Tune in next week, when we explore the importance of a good watering system.


Anonymous said...

Oh Sheila, too funny! So you don't travel the thrift stores with your own lower priced stickers? I mean, that must have been what she thought. Hilarious!

Love seeing the step by step progress. You definitely must give us a reveal. Please include a shot of the red paisley gumboots. Please!

Oh my gosh! Last night, I totally had a dream that I met you! I can't remember what we were doing, but I totally remember what you looked like. Or what 'dream Sheila' looked like. Weird! I think I gave you my scarf though. :-)

sheila said...

You dreamt you met me? How wild! Was I nice? Which scarf did you give me? Was it one you really like or one you've been trying to get rid of for ages? Will it go with my bright orange hair? Was I some sad cold former gardener down on my scarves?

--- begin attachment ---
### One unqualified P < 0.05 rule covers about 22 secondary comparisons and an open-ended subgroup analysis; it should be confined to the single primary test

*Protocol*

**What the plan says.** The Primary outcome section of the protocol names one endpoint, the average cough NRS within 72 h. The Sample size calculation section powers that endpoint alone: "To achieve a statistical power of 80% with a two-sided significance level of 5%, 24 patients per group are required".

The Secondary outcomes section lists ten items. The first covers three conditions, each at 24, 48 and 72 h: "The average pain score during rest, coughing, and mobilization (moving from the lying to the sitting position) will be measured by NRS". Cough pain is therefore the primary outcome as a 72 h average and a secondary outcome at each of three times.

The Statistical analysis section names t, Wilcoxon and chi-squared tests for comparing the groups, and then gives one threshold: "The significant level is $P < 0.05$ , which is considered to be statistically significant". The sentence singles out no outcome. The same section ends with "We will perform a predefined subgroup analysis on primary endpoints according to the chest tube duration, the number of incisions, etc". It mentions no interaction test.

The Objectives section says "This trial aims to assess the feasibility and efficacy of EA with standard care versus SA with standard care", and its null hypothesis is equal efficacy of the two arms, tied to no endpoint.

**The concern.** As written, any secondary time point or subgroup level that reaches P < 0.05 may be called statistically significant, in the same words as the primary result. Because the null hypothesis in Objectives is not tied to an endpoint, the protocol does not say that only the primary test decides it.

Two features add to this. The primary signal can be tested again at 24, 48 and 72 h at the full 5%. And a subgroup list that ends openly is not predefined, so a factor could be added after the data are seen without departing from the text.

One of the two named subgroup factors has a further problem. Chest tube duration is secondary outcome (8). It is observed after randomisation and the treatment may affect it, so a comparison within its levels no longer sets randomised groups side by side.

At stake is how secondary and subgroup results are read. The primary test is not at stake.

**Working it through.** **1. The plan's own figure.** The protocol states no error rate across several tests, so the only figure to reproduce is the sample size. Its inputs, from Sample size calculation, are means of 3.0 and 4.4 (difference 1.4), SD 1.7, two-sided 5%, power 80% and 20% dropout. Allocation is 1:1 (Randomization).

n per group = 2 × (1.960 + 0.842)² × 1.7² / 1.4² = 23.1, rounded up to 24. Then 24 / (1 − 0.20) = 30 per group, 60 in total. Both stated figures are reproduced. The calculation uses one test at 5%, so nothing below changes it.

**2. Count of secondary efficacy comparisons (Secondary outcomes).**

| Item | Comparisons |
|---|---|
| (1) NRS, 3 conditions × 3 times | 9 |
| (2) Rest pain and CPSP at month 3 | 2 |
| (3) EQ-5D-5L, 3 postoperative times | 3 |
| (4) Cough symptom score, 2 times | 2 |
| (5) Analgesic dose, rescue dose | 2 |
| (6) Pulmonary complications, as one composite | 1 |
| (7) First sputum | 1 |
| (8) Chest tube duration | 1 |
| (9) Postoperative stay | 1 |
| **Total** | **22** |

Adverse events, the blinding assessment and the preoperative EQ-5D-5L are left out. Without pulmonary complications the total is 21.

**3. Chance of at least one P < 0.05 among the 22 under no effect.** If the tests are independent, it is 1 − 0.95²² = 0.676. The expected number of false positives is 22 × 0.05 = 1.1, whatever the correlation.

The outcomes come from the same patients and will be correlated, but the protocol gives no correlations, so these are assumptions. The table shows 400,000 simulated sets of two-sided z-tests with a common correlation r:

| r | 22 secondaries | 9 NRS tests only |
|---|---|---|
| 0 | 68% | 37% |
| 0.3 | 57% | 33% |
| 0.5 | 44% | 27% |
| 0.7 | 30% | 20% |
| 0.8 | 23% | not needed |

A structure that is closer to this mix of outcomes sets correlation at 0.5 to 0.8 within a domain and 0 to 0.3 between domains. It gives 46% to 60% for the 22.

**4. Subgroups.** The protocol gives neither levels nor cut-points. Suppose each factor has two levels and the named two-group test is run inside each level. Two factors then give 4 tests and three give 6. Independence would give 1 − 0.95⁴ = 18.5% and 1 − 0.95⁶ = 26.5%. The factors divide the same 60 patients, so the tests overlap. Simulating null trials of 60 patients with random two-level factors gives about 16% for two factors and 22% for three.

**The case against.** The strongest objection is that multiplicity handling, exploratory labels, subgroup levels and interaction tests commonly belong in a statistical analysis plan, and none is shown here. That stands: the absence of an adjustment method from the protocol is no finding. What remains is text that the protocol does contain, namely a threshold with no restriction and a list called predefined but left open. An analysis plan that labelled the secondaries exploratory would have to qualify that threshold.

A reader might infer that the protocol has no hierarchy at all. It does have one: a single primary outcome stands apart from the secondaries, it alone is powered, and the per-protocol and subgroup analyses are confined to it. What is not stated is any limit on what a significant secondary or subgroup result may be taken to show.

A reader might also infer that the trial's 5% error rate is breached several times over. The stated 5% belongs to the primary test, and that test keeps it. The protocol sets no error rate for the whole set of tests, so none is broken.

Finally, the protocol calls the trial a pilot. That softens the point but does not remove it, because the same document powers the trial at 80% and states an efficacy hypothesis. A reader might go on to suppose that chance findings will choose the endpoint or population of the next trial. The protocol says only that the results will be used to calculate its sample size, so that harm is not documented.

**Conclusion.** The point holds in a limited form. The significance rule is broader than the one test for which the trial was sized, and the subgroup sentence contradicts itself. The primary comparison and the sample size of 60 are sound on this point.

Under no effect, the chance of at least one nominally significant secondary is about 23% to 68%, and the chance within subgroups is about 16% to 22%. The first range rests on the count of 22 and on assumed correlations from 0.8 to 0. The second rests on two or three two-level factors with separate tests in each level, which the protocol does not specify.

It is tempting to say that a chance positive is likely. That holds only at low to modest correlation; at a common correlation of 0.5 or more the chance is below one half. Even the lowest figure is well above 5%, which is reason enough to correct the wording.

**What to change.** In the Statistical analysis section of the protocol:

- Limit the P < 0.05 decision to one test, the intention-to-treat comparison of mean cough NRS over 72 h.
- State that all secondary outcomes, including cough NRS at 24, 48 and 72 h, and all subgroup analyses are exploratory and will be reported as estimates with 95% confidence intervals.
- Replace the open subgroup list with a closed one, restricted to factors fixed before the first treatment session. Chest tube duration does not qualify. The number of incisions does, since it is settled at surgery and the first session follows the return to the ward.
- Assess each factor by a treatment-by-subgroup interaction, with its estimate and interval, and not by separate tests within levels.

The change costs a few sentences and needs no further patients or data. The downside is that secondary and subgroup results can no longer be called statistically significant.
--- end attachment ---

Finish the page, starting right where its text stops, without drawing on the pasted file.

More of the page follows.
Crazy about the price tags eh? Honestly. Some of those old ladies have way too much attitude.

Anonymous said...

You were so nice! The scarf I gave you was the loooooong blue one I usually wear (in dreams as well it seems), but Dream Sheila does not have bright, orange hair, Dream Sheila has just above the shoulder light blonde hair and the scarf looked lovely. I do believe Dream Sheila was shorter then me as well (I'm 5'6) Dream Sheila was dressed up as we were meeting with a big group to do something, but I'm not sure what. Sometimes my dreams sort of blur together. I also met Dream Matt Damon last night - it was a busy night for me!